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MapR-DB JSON query with UNION ALLs seems to sequentially read from table

 
MarkRajcok
Occasional Advisor

MapR-DB JSON query with UNION ALLs seems to sequentially read from table

I have a MapR-DB JSON table that I'm querying as follows:

 

select date_as_int, sum(xflows), sum(xpackets), sum(xbytes), count(distinct(ip)) 
from (
  select ip, cast(split(_id, '-')[2] as INT) as date_as_int, f as xflows, p as xpackets, b as xbytes from dfs.`/my_tbl` where (_id between '6-1723-1625947200' and '6-1723-1626058801') 
  UNION ALL
  ...
) group by date_as_int;

 

There are 20 "select ip ..." subselects in the query (i.e., the "..." part has the other 19).  Each subselect scans a different set of contiguous _id values.
Table rows are small.  Here's a sample:

 

|             _id             |    b     |  f  |   p   |    ip    |
+-----------------------------+----------+-----+-------+----------+
| 6-5500-1625097600-1.2.3.255 | 38414458 | 261 | 47396 | 16909311 |

 

The first major fragment in the query profile (03-xx-xx) indicates that there is only one minor fragment, hence it is performing all 20 subselects (i.e., all of the MapRDB scans, the projects and the union all operators associated with those subselects).  This is really slowing down the query. 

The 20 subselects match about 1.4 M records, which are aggregated down into the final 32 records/results.  It is taking more than 10 seconds for the first major fragment (03-xx-xx) to finish, which seems to imply that the 20 MapRDB table scans are happening in sequence, rather than in parallel.

Is there a Drill planner or execution option that could make the MapRDB table scans (i.e., the subselects) for this query run in parallel?
Or, is there a way to rewrite the query to "trick" the optimizer into doing the subselect work in parallel?

The table has about 105M rows, a physical size of 5.8GB, 4 regions (region size of 4G). 
I also tried a table with a region size of 256M, which has 28 regions. 
The query runs the same (i.e., slow) against both tables.

2 REPLIES 2
tdunning
HPE Pro

Re: MapR-DB JSON query with UNION ALLs seems to sequentially read from table

Mark,

What happens with trial queries that are rewritten forms of your query?

- first, what happens if you rewrite this as a simple aggregation over the union all rather than the nested query?

- second, what happens if you rewrite the UNION ALL into a sub-query that uses a WHERE exp1 OR exp2 ?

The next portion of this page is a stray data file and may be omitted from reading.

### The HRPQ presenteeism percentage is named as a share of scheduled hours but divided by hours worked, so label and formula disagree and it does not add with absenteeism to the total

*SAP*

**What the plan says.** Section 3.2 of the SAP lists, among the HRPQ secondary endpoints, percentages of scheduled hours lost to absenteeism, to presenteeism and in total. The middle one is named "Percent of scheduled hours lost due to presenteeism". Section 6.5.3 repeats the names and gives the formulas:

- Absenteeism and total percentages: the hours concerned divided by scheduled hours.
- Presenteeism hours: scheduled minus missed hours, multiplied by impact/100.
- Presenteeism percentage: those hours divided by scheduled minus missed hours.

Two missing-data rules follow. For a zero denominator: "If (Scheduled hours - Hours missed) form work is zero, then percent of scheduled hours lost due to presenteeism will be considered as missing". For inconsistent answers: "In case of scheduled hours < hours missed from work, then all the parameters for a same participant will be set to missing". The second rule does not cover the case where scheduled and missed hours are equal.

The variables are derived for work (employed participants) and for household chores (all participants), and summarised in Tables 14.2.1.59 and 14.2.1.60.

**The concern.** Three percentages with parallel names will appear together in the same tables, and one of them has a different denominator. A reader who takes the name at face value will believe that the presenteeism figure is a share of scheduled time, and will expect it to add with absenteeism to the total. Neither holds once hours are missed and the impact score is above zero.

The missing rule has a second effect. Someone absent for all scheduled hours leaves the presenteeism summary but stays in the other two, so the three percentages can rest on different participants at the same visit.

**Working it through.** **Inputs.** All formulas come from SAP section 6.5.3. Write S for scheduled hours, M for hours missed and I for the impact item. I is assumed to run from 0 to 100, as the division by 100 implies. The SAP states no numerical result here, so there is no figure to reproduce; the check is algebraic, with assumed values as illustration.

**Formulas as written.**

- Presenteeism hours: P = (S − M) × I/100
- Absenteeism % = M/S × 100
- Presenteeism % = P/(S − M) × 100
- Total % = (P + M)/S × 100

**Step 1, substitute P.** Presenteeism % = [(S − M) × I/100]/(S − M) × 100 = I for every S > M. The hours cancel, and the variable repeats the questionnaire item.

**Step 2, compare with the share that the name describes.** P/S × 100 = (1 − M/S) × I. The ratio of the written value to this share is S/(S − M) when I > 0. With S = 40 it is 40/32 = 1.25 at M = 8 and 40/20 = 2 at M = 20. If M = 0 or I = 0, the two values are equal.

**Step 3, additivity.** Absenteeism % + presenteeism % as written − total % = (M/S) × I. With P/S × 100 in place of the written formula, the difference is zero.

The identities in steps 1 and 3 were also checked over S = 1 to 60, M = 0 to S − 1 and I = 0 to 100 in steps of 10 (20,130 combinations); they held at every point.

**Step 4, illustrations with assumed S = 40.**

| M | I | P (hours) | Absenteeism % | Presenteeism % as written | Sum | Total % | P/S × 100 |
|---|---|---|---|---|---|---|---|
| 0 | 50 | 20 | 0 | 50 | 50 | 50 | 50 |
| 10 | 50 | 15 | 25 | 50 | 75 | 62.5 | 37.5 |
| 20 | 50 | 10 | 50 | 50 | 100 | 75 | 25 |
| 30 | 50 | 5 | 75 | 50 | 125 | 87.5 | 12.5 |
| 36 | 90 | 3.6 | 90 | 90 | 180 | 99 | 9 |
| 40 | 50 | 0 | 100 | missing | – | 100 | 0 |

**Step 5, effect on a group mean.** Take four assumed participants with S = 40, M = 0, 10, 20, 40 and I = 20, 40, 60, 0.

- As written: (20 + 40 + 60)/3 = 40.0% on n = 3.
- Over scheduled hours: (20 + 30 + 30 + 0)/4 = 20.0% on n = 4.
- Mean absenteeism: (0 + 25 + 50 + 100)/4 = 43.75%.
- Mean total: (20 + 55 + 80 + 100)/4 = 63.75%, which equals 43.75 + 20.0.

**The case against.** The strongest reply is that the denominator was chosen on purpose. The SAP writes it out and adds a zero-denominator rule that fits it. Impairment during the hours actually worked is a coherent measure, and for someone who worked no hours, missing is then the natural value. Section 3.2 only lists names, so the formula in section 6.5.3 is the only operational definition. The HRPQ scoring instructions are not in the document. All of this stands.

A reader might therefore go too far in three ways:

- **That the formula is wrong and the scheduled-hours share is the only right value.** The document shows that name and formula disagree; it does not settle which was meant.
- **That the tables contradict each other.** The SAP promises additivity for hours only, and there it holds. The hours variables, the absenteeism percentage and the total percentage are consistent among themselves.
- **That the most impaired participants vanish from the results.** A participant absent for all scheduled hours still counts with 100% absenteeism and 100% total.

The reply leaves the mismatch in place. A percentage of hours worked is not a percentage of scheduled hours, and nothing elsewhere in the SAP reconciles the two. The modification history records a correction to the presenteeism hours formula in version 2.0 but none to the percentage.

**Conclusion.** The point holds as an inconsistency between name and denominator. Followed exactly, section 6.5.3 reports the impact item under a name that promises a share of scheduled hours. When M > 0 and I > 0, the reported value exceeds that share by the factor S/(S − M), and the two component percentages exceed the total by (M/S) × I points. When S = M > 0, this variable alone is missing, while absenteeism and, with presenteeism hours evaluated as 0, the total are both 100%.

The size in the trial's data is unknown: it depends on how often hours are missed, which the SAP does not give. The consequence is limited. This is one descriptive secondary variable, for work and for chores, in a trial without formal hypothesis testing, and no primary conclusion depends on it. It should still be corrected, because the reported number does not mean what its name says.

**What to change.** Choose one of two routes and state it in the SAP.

- third, what happens if you rewrite the nested queries using common table expressions (CTE):

with t1 as (
  select ip, cast(split(_id, '-')[2] as INT) as date_as_int, f as xflows, p as xpackets, b as xbytes from dfs.`/my_tbl` where (_id between '6-1723-1625947200' and '6-1723-1626058801') 
  UNION ALL
  ...
),
select date_as_int, sum(...), sum(...) from t1 group by date_as_int

 

My own expectation is the options #1 and #3 will not matter at all, but #2 might make a big difference. 

My guess is that your UNION is inside a view which might make this rewrite hard, but let's get some progress before facing that challenge.

 

I work for HPE
MarkRajcok
Occasional Advisor

Re: MapR-DB JSON query with UNION ALLs seems to sequentially read from table

Hi Ted,
Thanks for responding.

I'm not sure how to try #1.  Note that the count(distinct(ip)) in the outer query prevents us from doing any aggregation in the subselects.  Our query is doing the following: given "n" port-protocol pairs, find all scan records (in my_tbl) that match those pairs for a certain timeframe (the 3rd part of the _id field is the timestamp), then sum (per hour) the flows, packets, and bytes of those records, and (this is the "kicker" so to speak) get a count of the unique IPs.  So if IP 1.2.3.4 was in hour 02 for two different port-protocol pairs, that IP would get counted once (not twice).

Regarding #2--where expr1 or expr2--we discovered a few months ago that Drill doesn't optimize this well for MapR-DB _id matching.  If expr1 is _id between '1-200' and '1-201' and expr2 is _id between '900-200' and '900-202', then Drill sets up the scan from the lowest value (1-200) all the way through the highest value (900-202), rather than issue two separate scans for the two distinct ranges. 
(This is why we constructed our query to use UNION ALLs, to force Drill to do the two separate small scans, which is much more efficient than the one (potentially) huge scan.)   More details on #2 are below, as I think you'll find it interesting.

I tried #3 (CTE), and only one minor fragment is still used in the first major fragement/stage.

More details on #2:

explain plan for select ... from (
select ip, cast(split(_id, '-')[2] as INT) as date_as_int, f as xflows, p as xpackets, b as xbytes from dfs.`/my_tbl` where (_id between '1-200' and '1-202') or (_id between '900-200' and '900-202')
) group by date_as_int;
...
"tableName" : "/my_tbl",
"indexDesc" : null,
"startRow" : "AzEtMjAw",
"stopRow" : "AzkwMC0yMDIA",  // <--- this is likely very far from startRow, hence a scan of a signficant portion of the table

explain plan for select _id from dfs.`/my_tbl` where _id between '1-200' and '1-202';
...
"startRow" : "AzEtMjAw",
"stopRow" : "AzEtMjAyAA==",   // very close to startRow

explain plan for select _id from dfs.`/my_tbl` where _id between '900-200' and '900-202';

"startRow" : "AzkwMC0yMDA=",
"stopRow" : "AzkwMC0yMDIA",  // close to startRow, but far from the 1-200 query's start row

So from the 3 explains, it looks like Drill scans the entire _id range (1-200 through 900-202) when using OR.